Craving seeks to stitch up the two ends with the help of the notion of the compact nurtured by the perception of permanence. The two ends could even be contact and the arising of contact.

All the saṁkhāras that come under these four categories are transformed into prepared form – specially prepared form. In that case all the people live within the ‘prepared’ state. Saṁkhata means prepared but the ordinary people do not understand it due to the perception of the compact or ghana saññā. The purpose of giving those similes such as ‘a mass of foam’, ‘a mirage’ etc., was to clarify the perception of the compact.

So then take it that we all have the ability to arouse ‘yoniso-manasikāra’. Get it awakened. It is then that there is the dispelling of the four perversions (vipallāsā). In place of the four perceptions so far pursued, namely the perception of permanence (niccasaññā), the perception of the pleasant (sukhasaññā), the perception of beauty (subhasaññā) and the perception of self (attasaññā), one begins to develop the perception of impermanence (aniccasaññā), the perception of suffering (dukkhasaññā), the perception of repulsiveness (asubhasaññā) and the perception of not-self (anattasaññā) according to the method of contemplation taught by the Buddha. That is the great revolution in one’s way of attention. Then the world one sees is far different from the above mentioned worlds. This is a Dhamma that penetrates through the world. Gradually, the perception of the compact (ghanasaññā), which made one posit two ends, gets liquidated through the contemplation of impermanence (aniccānupassanā). What happens with that liquidation? The perception of the heap (rāsisaññā) emerges. One begins to see a thing as a heap. Thereby the contemplation of impermanence goes deeper. One sees the flux of arising and ceasing. It culminates in disenchantment or disgust (nibbidā). In this Dhamma ‘nibbidā’ is the key to Nibbāna. There is such a norm of Dhamma in this teaching. Supramundane Paths and Fruits cannot be realized through by-hearting the Dhamma or by getting certificates. You have to get down into the practice proper. It is to those who had practiced deeply in this Dhamma in past births like Bāhiya, that the Buddha preached very brief sermons like ‘In the seen – just the seen.’ It may not apply to everybody. You have to start from the ‘nursery’ itself. That is why virtue, concentration and wisdom have to be developed. Backed by them gradually one comes to realize those Supramundane attainments. It may be a miserable leper like Suppabuddha.20 If he came to the Buddha with the correct Saṁsāric maturity, he could realize immediately on hearing the Buddha’s sermon that norm of the Dhamma enshrined in the dictum: ‘yaṁ kiñci samudayadhammaṁ – sabbaṁ taṁ nirodhadhammaṁ’ – ‘whatever is of a nature to arise – all that is of a nature to cease.’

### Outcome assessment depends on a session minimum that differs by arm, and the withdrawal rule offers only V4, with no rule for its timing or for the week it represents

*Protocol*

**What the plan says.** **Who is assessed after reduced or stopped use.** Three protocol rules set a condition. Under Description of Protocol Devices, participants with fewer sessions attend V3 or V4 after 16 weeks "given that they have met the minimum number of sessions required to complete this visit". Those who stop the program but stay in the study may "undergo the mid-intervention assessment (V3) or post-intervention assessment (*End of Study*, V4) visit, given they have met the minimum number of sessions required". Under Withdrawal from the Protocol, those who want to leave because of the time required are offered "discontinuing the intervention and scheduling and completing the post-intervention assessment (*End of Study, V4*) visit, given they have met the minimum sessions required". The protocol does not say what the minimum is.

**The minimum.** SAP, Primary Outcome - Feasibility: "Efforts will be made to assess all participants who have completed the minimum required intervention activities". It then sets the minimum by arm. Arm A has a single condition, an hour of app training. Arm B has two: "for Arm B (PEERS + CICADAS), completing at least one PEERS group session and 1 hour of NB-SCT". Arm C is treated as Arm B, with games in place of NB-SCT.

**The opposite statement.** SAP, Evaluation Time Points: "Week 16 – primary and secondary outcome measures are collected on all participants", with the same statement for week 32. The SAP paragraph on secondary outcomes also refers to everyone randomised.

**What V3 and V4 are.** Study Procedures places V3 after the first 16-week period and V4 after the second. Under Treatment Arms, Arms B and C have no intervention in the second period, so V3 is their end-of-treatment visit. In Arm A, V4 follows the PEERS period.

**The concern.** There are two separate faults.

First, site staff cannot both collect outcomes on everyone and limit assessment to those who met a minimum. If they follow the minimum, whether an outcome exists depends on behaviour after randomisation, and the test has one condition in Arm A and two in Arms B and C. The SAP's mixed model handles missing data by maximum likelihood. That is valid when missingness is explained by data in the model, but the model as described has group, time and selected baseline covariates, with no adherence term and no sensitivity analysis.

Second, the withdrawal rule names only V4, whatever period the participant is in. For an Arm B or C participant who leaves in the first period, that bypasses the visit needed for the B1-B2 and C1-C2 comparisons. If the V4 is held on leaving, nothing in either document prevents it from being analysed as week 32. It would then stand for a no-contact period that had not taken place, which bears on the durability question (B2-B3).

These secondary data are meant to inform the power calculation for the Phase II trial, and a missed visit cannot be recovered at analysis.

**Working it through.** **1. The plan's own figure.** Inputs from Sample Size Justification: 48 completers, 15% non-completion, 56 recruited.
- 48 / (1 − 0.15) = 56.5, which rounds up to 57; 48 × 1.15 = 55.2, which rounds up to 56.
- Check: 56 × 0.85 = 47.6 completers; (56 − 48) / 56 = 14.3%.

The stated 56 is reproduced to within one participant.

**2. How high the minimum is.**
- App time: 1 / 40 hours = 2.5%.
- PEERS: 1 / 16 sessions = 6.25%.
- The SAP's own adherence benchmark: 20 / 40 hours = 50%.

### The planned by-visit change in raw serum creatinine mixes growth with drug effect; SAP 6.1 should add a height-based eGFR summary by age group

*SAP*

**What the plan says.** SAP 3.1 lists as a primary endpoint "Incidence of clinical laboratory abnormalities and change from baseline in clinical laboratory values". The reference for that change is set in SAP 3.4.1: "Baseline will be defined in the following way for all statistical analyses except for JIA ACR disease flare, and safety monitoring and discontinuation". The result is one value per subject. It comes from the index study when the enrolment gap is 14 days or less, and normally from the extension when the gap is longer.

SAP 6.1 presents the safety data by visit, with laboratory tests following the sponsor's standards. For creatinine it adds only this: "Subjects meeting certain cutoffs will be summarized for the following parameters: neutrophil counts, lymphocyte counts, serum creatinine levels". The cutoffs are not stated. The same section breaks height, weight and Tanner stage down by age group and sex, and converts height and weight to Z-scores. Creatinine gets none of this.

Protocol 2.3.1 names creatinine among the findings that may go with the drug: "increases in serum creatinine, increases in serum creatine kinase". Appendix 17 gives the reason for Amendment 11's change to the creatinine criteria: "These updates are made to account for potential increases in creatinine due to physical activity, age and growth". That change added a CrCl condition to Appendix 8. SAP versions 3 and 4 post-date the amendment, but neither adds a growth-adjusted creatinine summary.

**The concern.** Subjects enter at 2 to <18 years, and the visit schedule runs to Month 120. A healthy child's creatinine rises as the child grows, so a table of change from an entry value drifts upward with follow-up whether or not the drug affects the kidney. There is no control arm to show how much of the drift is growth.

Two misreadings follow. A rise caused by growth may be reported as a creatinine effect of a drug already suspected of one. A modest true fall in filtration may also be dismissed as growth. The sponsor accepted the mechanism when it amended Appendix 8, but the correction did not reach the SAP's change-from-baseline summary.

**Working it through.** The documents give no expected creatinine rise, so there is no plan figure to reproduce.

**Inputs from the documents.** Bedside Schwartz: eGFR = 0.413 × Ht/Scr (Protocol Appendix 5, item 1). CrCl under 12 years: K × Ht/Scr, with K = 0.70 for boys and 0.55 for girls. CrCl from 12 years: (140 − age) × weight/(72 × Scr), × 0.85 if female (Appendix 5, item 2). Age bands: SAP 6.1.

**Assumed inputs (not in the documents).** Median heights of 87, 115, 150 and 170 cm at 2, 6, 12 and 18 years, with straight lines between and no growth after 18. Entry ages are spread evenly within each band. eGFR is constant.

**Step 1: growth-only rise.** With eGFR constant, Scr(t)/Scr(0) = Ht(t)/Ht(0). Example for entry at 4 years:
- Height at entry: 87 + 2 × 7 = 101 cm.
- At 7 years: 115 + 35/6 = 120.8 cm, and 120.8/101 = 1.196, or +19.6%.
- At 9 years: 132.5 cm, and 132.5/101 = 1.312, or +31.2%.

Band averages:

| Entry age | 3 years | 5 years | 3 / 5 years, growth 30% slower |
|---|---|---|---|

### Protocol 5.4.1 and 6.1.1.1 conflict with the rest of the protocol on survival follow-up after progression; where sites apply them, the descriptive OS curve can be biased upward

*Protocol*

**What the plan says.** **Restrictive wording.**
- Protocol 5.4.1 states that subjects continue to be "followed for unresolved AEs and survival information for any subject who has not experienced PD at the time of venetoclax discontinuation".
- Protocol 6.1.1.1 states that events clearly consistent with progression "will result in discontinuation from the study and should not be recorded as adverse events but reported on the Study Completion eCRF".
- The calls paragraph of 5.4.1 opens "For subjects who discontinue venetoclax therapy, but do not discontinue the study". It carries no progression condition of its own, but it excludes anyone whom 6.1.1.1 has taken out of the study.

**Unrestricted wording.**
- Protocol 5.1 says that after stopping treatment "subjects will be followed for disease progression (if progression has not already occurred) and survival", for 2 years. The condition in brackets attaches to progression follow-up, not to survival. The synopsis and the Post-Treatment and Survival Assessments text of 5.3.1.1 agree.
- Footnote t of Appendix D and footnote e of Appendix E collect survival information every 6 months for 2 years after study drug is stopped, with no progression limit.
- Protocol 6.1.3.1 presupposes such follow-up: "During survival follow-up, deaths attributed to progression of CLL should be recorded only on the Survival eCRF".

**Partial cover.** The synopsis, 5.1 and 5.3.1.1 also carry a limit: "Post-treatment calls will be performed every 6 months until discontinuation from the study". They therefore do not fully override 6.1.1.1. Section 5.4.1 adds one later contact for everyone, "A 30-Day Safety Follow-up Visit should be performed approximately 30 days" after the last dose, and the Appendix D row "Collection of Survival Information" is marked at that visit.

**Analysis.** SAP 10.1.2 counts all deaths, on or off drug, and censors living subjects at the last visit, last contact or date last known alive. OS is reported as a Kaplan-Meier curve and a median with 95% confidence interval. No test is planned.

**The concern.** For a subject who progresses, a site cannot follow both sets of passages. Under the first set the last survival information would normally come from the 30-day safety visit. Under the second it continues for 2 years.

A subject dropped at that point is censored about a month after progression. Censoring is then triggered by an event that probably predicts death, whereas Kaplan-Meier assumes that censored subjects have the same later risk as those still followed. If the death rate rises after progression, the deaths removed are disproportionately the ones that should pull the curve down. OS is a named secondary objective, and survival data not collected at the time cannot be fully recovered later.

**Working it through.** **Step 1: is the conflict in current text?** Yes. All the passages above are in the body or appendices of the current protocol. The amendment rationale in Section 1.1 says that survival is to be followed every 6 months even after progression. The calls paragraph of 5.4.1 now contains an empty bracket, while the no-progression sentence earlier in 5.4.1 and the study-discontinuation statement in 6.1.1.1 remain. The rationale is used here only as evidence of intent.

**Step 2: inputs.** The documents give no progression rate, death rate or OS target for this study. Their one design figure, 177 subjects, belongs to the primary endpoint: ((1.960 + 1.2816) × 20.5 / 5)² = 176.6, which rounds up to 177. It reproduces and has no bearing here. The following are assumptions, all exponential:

16. 'In what has the world originated?' — so said the Yakkha Hemavata, — 'with what is the world intimate? by what is the world afflicted, after having grasped at what?' (167)

17. 'In six the world has originated, O Hemavata,' — so said Bhagavat, — 'with six it is intimate, by six the world is afflicted, after having grasped at six.' (168)

- Hemavatasutta


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Dinsdale
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Re: Does the rupa khandhas in the five aggregates is referring to as materiality ?

Post by Dinsdale » Tue Jun 26, 2018 8:30 am

SamKR wrote:
Mon Jun 25, 2018 3:55 am
(Shapes and color do not exist independent of experiences. Actually, shapes/colors are the experiences.)
I think you could say that shape, colour and movement are the "raw data" of the visual field, and that these are derived from visible form. There is then the process of recognition ( sanna ).
Buddha save me from new-agers!